show, people asked
if my studio smelled and they
wondered how I
'stage' is a large
three bin composting
system behind our garage,
and my studio is on the opposite
end of the house, in the basement, with
only a computer and other art supplies, it turns
out that neither one actually smells
at all (or at least, not
of rotting food).
And I don't
really 'set up' my
either. I dump food and other
scraps into that plastic white bucket
that I purchased from K-mart a decade ago.
When it gets full, which is at least once a week,
I carry the 10 pounds of waste out to our
'active' compost bin. There, I dump
a bucket's worth of stuff onto
whatever was there
I stir it so that
it all gets mixed and
mingled. As you can see, the
bins are square, but the camera
creates a rectangular
I then crop
my image to create
'Compost Compositions' that
feel as close to the
'real deal' as I
in this drama, however. I
source most of my raw material
from Umpleby's Cafe & Bakery in Hanover,
NH, where each week I collect five
gallon buckets full of coffee
and other food
is set for new dramas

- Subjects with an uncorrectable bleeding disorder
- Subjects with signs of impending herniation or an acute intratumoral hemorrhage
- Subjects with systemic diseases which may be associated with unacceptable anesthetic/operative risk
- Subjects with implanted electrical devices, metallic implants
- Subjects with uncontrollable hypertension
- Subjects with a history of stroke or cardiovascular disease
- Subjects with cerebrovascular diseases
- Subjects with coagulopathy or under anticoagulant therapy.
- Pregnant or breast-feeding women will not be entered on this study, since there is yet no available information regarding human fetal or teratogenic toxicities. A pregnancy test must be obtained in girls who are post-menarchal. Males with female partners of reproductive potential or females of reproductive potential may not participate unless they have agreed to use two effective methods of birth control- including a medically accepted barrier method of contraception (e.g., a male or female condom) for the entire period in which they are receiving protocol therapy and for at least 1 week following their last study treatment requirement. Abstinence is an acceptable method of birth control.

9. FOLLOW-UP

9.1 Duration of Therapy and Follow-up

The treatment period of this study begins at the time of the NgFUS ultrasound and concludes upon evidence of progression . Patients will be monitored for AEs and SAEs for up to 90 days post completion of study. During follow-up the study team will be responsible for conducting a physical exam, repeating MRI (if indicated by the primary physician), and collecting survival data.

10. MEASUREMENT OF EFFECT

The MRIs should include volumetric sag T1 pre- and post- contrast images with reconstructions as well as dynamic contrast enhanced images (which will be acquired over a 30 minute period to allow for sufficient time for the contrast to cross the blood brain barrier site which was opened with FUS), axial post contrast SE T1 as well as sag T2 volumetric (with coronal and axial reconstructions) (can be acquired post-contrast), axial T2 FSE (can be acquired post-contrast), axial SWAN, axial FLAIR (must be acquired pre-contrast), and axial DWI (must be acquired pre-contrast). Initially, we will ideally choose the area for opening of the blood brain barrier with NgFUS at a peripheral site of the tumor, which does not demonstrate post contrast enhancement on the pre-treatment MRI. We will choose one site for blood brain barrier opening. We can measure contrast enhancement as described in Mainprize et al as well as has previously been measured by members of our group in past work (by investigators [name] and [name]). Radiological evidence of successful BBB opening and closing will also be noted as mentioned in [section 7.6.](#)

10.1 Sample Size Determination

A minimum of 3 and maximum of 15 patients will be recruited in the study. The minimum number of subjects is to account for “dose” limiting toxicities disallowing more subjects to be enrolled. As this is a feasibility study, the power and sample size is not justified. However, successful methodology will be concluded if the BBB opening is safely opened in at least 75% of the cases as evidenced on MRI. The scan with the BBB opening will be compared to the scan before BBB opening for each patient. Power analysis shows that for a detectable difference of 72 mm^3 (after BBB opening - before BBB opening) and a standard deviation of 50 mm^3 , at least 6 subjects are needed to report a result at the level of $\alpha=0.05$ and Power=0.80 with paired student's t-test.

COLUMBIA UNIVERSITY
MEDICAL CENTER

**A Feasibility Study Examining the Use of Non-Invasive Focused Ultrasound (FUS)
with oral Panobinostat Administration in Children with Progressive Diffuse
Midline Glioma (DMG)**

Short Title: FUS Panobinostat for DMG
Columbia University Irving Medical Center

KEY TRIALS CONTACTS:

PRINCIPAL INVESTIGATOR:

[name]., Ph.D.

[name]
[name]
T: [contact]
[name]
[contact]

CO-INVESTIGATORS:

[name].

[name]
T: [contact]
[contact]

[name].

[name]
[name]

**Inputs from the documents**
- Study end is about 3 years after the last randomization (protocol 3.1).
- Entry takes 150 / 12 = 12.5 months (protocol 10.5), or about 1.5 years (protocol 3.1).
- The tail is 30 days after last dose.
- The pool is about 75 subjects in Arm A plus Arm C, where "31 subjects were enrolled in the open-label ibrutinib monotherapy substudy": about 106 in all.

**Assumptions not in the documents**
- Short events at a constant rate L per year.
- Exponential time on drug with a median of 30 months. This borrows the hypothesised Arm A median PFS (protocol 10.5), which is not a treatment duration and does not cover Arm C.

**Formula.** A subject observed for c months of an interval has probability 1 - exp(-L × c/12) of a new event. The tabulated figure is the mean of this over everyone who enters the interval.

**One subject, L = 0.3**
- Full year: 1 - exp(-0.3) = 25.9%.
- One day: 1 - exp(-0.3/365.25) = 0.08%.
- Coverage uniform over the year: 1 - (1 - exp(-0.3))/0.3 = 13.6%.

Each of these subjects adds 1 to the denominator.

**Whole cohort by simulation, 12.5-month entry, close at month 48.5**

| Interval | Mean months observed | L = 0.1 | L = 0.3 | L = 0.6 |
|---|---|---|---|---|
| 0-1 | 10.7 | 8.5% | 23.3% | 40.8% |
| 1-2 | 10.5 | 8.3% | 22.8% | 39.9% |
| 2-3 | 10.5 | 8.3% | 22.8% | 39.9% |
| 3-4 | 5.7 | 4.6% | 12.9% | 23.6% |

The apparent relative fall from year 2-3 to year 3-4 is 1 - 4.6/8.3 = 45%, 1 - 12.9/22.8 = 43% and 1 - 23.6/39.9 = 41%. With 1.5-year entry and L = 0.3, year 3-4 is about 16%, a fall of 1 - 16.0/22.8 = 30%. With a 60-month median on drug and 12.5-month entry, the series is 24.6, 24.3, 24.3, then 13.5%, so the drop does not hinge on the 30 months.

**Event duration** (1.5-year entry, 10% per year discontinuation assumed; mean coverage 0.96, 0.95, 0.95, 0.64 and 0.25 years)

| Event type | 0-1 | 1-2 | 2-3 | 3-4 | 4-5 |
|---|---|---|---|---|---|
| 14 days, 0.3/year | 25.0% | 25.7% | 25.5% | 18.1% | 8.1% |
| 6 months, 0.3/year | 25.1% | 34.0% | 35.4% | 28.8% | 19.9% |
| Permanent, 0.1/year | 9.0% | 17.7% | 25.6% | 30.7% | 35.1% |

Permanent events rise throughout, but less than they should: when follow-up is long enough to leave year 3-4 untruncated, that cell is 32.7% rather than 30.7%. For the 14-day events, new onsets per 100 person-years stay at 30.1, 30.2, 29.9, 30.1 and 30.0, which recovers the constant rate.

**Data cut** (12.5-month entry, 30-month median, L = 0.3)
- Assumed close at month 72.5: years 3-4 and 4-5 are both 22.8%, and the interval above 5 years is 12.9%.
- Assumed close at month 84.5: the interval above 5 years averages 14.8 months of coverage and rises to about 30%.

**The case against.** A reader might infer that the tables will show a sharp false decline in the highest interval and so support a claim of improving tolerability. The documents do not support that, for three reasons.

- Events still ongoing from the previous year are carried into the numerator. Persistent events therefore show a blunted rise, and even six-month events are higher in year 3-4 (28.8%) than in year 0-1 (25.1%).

to unfold. Every time it's a mystery,
as the contents and light shift
with each season.
a wonderful mix of coffee,
fresh lemons, celery
and some old
how the fresh
and still warm coffee grinds,
generate steam. I also love how I don't
actually know what was in each bucket until
I stir the heaped mass of coffee
and vegetable scraps...
I doubt any
of these will become
official 'Compost Compositions'
as the lighting wasn't quite right today.
Stay tuned for more about
that in a later
can see, this
'behind the scenes'
view of my compost process
is not really behind anything other
than our garage. It's all out there. In the winter,
red squirrels come to feast; In the summer bees and
other bugs hover. For years I've referred to
my work as the 'real deal.' It may be
contained & framed but, like
me, what you see is
what you get..
(most of the time).
It seems absurd,
really, that a gal has to
take care of things at home
even when there are so many cool
things happening, at, say,
her first solo show.
does come to an end,
and snow does appear and the
temperatures do start to fall,
so one does have to
take care of
It's funny, though,
how the list evolves over
time. Just as one thing is finally
crossed off, another activity or two or
three gets added on, like mulch
on the garden and those
perennials that keep
though, how I
save my favorite activity
for last - - shredding leaves to
use in the compost in the spring when
things are wet and need a boost
of dry carbon. It's a